Generating plants and fauna has been one of the primary successes of computer graphics over the last few decades, most people would be surprised at how often the plants in a film or advert are virtual copies of the real thing.

A simple way to create plants is using Lindenmayer Systems, which take a starting string and over a number of steps re-write the original string based upon simple rules.

So for example we could start with the character A and every time we iterate we replace the letter A with AB, and if we find a B we replace it with letter A. This gives us a series that looks like:


and so on.  Visually we could change the characters to directions for an image drawer (things like turn left, turn right, draw forwards) and instantly we’ve produced some nice little snowflakes.

We can generate all sorts of interesting shapes by making tiny additions to those initial rules, such as adding the ability to jump spaces without drawing, changing colour, all in all a very simple way to make some familiar looking patterns.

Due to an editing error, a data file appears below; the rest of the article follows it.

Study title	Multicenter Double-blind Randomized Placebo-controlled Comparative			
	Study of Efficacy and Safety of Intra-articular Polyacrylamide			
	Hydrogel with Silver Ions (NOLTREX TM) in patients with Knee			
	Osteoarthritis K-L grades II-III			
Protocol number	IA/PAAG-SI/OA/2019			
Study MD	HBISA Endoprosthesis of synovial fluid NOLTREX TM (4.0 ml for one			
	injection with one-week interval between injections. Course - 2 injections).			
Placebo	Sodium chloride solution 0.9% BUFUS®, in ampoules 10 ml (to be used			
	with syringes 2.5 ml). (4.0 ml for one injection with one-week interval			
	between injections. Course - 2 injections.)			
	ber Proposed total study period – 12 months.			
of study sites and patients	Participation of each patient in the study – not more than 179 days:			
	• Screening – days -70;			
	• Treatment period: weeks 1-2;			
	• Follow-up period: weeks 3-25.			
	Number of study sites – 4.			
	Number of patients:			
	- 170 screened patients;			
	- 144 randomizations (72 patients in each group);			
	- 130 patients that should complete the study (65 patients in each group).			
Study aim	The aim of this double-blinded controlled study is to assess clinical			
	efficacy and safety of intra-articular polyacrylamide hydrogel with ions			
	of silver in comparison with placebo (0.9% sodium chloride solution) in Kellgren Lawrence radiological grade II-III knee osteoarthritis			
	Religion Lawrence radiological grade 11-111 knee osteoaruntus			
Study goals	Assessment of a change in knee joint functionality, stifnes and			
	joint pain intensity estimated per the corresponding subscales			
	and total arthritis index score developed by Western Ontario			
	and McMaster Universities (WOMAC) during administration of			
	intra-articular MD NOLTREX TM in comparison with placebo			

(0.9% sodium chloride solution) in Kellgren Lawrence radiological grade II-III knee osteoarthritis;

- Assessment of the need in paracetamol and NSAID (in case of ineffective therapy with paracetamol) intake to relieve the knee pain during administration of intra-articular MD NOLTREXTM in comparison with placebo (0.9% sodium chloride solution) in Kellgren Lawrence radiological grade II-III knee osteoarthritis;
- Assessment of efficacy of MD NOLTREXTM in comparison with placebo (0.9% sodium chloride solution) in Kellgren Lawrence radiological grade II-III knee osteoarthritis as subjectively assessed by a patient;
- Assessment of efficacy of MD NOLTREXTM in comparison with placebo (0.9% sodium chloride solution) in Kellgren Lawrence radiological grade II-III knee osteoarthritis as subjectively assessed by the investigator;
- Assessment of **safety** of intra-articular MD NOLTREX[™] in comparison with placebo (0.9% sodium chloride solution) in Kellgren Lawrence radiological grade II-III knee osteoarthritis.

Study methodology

Where things get more dynamic is if we allow the algorithms to maintain a stack of visited matrices, which means to branch, a bit like trees.

Move into the realm of 3D and we begin to get some very lifelike trees.  Of course trees are not made up of identical sticks from root to branch, so we need to add in a little stochastic sampling (randomness in the growth) as well as the idea that the tree will grow seasonally, and a trunk will grow differently to a branch, a leaf or a flower, however all of this can be managed with some imagination.

To get an idea of how far this has come, check out the virtual arboretum managed by SpeedTree, a company which specializes in dreaming up virtual fauna.  To get some more details of how the magic happens, I’d recommend The Algorithmic Beauty of Plants by Przemyslaw Prusinkiewicz and Aristid Lindenmayer.